Researchers with the Texas A&M Engineering Experiment Station (TEES) and the Texas A&M Transportation Institute (TTI) have combined their expertise to co-author Modeling and Design of Flexible Pavements and Materials, a first-of-its-kind book with the potential to transform the way pavements are installed. The approach emphasizes the use of computational modeling to create longer-lasting, less-costly pavements. The authors will share their methodologies and findings in a continuing education short course titled Computational Analysis and Design of Flexible Pavement April 18-19, 2018.
“We’ve combined the science associated with the chemical makeup and physical properties of all the components of asphalt with computational modeling to create a tool that can be used to build finite element algorithms,” TTI Senior Research Engineer Dr. David Allen, director of TTI’s Center for Railway Research, explains. “These algorithms can then be used to predict the performance of the roadway over time.”
When the CIR opens in 2018, Allen will operate the Center for Railway Research as one of the 13 CIR labs.
Allen co-authored the book with Dr. Amit Bhasin and Dr. Dallas Little. Bhasin is an associate professor at The University of Texas’ Department of Civil, Architectural and Environmental Engineering. Little is a Regent’s Professor and E.B. Snead Endowed Chair Professor in the Zachry Department of Civil Engineering at Texas A&M, as well as a TTI senior research fellow.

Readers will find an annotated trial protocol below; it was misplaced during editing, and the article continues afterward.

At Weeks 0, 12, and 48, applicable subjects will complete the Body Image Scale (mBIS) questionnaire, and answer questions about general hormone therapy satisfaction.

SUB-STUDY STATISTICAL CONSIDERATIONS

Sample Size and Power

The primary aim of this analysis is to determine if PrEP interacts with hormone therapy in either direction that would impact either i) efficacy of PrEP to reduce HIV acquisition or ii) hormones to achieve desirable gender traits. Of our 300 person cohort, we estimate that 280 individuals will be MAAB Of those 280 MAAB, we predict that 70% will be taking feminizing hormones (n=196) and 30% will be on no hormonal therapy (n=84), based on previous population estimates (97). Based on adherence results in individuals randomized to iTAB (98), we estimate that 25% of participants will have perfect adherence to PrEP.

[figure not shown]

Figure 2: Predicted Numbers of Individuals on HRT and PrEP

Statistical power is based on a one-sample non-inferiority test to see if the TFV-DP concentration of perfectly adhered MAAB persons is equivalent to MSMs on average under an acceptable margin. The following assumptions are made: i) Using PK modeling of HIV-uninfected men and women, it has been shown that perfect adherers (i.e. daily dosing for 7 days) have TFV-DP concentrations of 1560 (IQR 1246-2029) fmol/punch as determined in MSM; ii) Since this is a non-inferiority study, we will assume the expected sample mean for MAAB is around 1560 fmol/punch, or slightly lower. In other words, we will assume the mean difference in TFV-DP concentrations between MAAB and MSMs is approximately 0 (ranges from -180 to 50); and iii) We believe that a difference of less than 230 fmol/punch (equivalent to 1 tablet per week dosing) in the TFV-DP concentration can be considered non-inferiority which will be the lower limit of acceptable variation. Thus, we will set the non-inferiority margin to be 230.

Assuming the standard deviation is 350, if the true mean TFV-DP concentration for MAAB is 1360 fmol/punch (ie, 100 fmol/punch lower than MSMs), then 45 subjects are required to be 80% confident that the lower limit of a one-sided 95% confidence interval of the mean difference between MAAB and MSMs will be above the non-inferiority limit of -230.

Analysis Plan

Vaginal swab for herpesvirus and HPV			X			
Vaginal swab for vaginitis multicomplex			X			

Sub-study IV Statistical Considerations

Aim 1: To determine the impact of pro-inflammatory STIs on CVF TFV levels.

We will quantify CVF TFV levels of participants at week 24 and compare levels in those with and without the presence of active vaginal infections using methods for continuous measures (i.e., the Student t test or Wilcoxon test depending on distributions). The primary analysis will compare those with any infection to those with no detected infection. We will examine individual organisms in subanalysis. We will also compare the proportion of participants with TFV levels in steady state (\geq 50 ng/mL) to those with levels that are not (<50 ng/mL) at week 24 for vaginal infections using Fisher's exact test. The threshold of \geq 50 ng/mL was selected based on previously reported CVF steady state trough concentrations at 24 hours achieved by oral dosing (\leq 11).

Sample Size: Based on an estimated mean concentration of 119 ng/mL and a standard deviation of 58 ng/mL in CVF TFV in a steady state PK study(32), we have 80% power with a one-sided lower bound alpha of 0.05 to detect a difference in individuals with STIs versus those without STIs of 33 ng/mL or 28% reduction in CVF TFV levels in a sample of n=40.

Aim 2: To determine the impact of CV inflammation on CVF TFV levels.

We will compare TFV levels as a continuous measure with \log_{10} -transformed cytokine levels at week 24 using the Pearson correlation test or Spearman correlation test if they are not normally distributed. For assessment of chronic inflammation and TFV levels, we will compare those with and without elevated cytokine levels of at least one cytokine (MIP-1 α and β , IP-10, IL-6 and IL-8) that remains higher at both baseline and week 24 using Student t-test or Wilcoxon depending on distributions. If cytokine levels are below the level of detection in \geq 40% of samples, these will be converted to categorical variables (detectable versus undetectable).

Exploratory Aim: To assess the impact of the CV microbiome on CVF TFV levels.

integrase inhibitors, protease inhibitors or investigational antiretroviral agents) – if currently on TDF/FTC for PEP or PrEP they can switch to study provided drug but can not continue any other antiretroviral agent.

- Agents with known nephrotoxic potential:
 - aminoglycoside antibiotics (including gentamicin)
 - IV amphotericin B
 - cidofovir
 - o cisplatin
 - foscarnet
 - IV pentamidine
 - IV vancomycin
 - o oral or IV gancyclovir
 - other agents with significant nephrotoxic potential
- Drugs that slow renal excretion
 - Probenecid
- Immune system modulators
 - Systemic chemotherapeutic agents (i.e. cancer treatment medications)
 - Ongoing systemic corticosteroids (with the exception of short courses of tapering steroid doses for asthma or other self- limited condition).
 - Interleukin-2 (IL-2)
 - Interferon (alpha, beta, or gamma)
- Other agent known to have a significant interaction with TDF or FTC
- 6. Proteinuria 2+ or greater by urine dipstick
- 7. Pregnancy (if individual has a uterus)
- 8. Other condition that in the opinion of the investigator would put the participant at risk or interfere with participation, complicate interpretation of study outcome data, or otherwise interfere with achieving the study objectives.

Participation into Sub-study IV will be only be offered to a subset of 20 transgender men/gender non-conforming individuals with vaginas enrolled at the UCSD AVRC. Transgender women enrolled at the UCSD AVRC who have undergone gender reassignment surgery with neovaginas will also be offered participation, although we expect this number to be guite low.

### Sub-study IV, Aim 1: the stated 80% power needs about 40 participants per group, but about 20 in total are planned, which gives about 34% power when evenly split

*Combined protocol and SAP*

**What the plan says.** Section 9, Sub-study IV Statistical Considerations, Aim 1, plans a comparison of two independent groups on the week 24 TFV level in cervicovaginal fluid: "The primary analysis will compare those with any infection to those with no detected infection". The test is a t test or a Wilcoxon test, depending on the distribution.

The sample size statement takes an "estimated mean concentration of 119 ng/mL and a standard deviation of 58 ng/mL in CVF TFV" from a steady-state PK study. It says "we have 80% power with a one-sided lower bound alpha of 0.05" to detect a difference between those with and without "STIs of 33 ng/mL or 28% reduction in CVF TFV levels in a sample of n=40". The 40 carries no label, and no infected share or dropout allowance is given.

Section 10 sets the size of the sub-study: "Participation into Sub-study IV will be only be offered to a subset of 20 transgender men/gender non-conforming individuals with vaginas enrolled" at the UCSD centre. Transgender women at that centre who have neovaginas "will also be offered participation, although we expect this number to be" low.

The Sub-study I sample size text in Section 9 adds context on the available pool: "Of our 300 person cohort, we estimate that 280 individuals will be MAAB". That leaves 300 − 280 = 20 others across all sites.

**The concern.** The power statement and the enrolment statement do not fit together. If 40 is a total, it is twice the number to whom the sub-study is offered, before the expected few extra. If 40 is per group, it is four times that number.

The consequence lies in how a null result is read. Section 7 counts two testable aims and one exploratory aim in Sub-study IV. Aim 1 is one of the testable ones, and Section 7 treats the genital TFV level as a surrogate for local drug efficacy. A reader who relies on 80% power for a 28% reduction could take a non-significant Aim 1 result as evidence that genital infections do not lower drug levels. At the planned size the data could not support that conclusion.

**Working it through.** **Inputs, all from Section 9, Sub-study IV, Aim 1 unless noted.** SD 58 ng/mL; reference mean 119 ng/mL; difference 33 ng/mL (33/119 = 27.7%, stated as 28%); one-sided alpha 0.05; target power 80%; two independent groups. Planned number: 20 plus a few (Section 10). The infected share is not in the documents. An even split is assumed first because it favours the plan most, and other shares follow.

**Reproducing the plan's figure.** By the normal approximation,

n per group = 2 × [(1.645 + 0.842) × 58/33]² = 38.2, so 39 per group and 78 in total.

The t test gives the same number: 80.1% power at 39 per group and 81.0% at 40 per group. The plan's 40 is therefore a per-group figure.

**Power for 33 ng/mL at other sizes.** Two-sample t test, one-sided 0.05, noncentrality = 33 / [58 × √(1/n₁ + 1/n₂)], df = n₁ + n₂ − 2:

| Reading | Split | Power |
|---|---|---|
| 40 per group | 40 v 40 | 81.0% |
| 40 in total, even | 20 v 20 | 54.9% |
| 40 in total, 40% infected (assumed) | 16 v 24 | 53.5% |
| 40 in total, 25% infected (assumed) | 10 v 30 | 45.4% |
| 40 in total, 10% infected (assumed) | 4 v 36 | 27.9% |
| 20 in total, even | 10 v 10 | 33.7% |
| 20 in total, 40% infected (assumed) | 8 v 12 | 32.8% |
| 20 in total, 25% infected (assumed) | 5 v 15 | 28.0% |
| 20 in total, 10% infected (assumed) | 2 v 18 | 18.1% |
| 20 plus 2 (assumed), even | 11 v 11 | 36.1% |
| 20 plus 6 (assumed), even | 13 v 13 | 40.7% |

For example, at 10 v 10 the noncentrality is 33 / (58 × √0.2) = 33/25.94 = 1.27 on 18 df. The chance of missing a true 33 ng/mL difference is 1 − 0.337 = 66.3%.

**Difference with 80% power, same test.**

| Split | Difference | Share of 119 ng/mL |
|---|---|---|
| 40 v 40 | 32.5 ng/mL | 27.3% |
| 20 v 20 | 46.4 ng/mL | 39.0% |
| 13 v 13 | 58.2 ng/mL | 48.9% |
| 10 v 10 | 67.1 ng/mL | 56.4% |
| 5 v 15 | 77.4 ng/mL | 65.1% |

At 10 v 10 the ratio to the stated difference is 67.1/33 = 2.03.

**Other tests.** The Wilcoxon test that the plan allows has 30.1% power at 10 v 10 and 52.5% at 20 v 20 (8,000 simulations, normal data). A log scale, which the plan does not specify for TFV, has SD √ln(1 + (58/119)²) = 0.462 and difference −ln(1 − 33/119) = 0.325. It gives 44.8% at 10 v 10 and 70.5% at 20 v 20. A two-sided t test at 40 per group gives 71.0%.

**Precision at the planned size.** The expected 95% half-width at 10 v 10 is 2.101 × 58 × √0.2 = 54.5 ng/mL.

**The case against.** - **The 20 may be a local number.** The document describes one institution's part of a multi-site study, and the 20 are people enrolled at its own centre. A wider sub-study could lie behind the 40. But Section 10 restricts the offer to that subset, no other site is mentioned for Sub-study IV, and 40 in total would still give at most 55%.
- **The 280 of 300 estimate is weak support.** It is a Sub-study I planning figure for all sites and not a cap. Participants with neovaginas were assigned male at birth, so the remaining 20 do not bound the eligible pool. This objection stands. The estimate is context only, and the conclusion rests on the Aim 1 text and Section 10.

“In the first part of the book, Bhasin and I set the stage by examining the chemistry and physical properties of the various materials that make up asphalt, including additives, so that we can model them in Dr. Allen’s sophisticated computational models,” Little says. “This book is unique because materials science is combined with computational analysis, advancing the way we design our roadways of the future.” He notes that the textbook could be used in a new graduate course currently in development.
Meanwhile, registration is under way for the short course offered by the Center for Infrastructure Renewal (CIR)—a joint center between TEES and TTI— and will be held at the Texas A&M Mays Business School at CityCentre in Houston, Texas. Early bird registration rates are available until Feb. 28, 2018. View the course details page to register for the short course and get more information.
“This short course is a perfect example of the collaborative, multi-disciplinary approach CIR will employ toward developing transformative infrastructure solutions,” said John Barton, Assistant Vice Chancellor Texas A&M University System, RELLIS Director and CIR Executive Director.